5 Minutes With An Expert

08 May 2018

Posted on by Jenna Haldane

Martyn Allen

When it comes to those boring electrical jobs, it’s tempting to cut corners and save a little money. After all, no one even sees the work - it’s hidden behind walls and plug sockets. Forget hiring an expensive electrician; you’re far better to splash out on a new sofa or TV that will actually be appreciated, right?

Not so fast. Skimping on your electrician could end up costing you a lot more in the long run. We’ve found that almost 1/3 of adults in the UK have had to spend money in order to fix a dodgy electrical job, with an average cost of £750 each!

We caught up with Martyn Allen, Technical Director at Electrical Safety First. With over 30 years of experience in the electrical industry, he knows all too well the risks that homeowners are taking by not using a registered electrician.

We picked his brain for five minutes to discover where to find a registered electrician, the type of work they should be doing and the dangers of not using one.  If you’re looking to save a little cash by hiring the cheapest electrician that you can find, you might want to pay attention…

How can I tell whether an electrician is registered?

It’s much easier than most people think - if they’re registered with a Government-approved scheme, they’ll appear on this list on the Electrical Safety First website. If you can’t spot them on there, ask them to provide proof of their registration and qualifications.

What are the dangers of not using a registered electrician?

Besides severe risk of electrical damage to your property as well as a personal risk to your own safety, as a consequence of potential poor workmanship, consumers also face burning a hole in their pocket. We hear of costly legal battles arising as a result of consumers not checking whether their electrician is registered on top of the stress faced in rectifying the potentially damaging and unsafe work.

What types of electrical work should we be using a registered electrician for?

We strongly recommend that you use a registered electrician to do any electrical work in or around your home. Upgrading old wiring, installing new wiring in an extension or adding extra plug sockets are all examples of work that can be extremely hazardous if done incorrectly.

What are the specific benefits of using a registered electrician?

By choosing a registered electrician you will be protected by their insurance should something go wrong. It also means they’ve met strict qualification requirements, are regulated by the UK Government, regularly assessed, and legally required to work to certain safety standards.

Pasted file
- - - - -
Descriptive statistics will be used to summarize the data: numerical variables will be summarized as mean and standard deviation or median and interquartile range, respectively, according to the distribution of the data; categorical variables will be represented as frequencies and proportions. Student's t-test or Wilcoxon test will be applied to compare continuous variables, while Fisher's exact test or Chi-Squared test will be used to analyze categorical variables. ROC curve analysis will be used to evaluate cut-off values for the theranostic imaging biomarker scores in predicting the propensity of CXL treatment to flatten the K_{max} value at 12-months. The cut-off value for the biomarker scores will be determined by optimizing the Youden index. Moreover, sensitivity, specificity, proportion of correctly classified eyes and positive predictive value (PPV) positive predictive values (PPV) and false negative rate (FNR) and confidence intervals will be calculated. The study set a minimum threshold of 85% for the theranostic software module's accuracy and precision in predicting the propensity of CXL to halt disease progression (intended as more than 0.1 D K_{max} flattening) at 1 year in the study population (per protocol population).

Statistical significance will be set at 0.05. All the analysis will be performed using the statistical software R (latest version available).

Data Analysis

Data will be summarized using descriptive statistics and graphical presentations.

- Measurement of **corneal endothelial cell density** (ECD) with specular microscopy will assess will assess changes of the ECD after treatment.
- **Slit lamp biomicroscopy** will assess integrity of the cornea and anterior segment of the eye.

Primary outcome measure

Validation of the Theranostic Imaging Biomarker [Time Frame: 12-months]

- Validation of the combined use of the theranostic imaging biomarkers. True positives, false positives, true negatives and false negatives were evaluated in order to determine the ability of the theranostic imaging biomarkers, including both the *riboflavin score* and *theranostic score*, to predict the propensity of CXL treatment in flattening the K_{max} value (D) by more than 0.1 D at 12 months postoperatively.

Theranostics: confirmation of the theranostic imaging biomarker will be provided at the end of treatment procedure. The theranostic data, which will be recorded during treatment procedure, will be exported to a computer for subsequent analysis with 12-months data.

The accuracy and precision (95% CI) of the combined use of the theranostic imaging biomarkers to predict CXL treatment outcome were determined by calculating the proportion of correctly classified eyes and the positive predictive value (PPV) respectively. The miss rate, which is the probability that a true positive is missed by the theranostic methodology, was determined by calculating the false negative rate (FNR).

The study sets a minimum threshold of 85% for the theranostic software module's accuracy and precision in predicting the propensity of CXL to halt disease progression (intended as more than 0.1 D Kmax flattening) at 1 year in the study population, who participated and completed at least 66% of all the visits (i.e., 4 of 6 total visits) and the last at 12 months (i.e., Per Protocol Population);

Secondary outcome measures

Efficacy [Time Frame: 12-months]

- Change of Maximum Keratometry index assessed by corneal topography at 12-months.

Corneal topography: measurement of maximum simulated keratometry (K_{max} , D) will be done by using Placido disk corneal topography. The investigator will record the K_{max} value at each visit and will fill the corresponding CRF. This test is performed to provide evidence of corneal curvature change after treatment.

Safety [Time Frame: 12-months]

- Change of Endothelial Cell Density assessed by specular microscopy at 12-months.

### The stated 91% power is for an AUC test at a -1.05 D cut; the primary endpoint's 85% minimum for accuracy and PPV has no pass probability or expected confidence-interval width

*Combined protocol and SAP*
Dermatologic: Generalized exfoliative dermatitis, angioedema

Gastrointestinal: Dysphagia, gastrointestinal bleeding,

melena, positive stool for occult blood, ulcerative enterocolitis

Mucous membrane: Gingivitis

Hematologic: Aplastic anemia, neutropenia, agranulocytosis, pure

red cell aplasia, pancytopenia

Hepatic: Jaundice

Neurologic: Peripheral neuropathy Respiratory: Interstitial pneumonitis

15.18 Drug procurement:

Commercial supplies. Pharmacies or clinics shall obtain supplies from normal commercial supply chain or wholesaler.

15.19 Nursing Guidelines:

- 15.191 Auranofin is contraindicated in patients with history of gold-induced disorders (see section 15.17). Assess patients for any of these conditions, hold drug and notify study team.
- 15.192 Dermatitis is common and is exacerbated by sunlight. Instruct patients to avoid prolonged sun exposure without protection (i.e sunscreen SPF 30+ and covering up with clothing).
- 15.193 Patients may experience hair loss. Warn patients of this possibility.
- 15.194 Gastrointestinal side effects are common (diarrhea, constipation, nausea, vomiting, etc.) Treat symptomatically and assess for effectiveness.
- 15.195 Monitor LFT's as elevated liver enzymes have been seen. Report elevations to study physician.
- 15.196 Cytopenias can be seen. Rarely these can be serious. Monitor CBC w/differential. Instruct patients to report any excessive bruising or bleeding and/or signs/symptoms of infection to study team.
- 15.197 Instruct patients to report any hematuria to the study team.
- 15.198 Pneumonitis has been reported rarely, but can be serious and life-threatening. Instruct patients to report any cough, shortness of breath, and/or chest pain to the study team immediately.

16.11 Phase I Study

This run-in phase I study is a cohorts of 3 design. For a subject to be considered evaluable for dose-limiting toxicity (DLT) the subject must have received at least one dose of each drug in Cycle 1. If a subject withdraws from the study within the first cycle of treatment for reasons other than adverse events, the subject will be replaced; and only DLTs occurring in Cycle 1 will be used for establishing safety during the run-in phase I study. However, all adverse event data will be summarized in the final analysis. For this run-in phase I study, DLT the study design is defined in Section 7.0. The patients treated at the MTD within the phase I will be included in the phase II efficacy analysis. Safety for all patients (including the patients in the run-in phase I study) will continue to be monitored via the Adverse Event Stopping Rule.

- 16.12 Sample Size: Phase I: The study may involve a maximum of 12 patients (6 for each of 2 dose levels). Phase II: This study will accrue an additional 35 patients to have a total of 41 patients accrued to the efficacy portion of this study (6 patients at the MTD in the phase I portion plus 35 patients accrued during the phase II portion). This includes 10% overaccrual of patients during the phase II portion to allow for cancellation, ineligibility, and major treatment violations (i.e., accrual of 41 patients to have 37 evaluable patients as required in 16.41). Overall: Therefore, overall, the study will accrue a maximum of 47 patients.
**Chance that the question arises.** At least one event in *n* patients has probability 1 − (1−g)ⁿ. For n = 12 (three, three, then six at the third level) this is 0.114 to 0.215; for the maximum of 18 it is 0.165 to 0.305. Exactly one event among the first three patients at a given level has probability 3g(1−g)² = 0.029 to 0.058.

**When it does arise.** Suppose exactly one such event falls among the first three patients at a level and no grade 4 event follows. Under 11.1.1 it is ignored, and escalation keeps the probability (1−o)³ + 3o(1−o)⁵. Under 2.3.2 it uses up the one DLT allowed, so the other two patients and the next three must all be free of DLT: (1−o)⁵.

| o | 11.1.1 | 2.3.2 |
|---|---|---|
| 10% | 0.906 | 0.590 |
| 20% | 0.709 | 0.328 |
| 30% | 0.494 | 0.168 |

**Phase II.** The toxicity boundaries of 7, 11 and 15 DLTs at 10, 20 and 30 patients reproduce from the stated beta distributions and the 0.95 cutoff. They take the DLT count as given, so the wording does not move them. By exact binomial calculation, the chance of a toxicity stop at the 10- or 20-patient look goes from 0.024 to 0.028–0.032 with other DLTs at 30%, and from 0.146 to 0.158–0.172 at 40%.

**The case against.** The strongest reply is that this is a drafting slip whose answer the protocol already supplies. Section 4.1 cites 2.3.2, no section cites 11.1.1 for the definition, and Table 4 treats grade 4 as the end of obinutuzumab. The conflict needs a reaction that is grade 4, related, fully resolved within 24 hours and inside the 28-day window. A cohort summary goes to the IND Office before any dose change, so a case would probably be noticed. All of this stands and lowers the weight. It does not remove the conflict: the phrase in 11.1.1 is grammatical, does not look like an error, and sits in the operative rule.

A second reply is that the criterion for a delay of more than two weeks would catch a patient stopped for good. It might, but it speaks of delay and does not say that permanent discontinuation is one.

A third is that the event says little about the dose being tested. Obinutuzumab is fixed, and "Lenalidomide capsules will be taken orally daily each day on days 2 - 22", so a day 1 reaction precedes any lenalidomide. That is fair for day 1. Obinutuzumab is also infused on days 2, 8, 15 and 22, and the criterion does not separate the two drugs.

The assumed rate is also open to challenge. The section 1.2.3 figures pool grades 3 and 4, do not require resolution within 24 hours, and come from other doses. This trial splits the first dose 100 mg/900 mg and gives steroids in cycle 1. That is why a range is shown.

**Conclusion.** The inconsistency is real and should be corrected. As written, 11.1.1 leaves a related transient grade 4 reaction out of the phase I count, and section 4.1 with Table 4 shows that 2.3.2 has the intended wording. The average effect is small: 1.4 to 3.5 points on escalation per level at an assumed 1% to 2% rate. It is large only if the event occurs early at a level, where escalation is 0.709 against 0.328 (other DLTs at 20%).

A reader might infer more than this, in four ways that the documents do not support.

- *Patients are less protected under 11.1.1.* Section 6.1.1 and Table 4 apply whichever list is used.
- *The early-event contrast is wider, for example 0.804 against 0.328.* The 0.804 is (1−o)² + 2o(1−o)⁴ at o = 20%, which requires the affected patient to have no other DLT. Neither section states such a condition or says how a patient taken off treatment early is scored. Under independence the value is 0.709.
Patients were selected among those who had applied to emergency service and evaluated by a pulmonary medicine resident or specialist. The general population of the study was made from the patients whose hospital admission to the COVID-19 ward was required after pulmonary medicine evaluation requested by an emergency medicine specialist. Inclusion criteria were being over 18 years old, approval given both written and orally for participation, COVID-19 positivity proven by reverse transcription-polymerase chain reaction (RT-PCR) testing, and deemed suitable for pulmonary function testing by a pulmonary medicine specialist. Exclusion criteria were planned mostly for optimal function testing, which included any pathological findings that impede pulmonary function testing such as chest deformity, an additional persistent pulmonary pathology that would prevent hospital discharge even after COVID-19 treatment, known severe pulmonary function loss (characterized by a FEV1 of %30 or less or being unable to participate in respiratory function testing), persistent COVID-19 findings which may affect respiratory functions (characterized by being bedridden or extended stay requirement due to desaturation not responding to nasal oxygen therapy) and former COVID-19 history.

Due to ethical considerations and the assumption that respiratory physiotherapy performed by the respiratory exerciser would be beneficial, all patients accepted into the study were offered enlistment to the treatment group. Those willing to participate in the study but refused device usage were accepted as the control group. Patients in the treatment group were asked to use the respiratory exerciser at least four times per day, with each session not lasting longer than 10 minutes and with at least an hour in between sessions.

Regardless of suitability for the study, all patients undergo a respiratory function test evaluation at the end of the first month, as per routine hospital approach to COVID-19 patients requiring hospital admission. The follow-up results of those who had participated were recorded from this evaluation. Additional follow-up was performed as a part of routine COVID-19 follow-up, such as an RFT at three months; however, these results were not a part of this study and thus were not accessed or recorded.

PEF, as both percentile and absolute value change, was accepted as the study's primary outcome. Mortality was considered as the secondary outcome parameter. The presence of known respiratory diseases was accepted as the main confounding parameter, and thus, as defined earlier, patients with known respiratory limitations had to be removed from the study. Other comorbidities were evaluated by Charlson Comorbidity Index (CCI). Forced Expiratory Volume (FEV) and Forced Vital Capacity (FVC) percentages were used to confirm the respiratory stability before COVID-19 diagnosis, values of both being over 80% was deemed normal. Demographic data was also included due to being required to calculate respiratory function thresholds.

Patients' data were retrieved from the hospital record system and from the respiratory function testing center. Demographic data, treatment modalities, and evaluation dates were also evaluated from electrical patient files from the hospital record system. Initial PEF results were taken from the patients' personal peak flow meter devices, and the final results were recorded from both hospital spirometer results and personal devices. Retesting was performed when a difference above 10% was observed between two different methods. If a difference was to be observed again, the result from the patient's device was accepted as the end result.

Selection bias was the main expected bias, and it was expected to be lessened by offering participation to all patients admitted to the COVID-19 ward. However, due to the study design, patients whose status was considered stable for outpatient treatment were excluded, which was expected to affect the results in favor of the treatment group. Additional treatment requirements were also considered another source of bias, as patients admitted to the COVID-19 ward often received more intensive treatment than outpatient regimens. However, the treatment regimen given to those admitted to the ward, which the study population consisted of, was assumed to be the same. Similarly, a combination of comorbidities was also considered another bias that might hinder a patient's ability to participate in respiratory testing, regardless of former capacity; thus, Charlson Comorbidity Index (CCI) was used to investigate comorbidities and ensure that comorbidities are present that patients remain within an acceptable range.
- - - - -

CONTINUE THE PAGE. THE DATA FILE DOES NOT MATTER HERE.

When the work is finished you will receive an Electrical Installation Certificate to prove the work meets UK standards, and also a Building Regulations Compliance Certificate that confirms the work meets the Building Regulations.

Is there anything else I should keep in mind when choosing an electrician?

It’s always a good idea to ask for references from previous happy customers – if they can’t provide one, that could be a warning sign.

If more than one person will be working in your home, ensure that you know exactly who they are. It’s easy to assume the tradesman in charge will check qualifications and registration. But don’t leave it to chance – ask to see proof of everyone’s ability yourself.

I can’t get my head about Part P. Could you explain it in simple terms?

Part P is an electrical safety rule within the Building Regulations for England and Wales. It states that anyone carrying out electrical installation work in a home must make sure that the work is designed and installed to protect people from fire and electric shocks.

This means that if you use a registered electrician, you can expect to have safe electrical installation work done, as the work will meet the UK national standard BS 7671 (Requirements for Electrical Installations).

Basically, it’s another great reason to always use a registered electrician - you can’t put a price on peace of mind.

Where can I find a registered electrician?

We recommend that you use an electrician registered with one of the government-approved schemes. You can find a registered electrician in your local area by clicking here.

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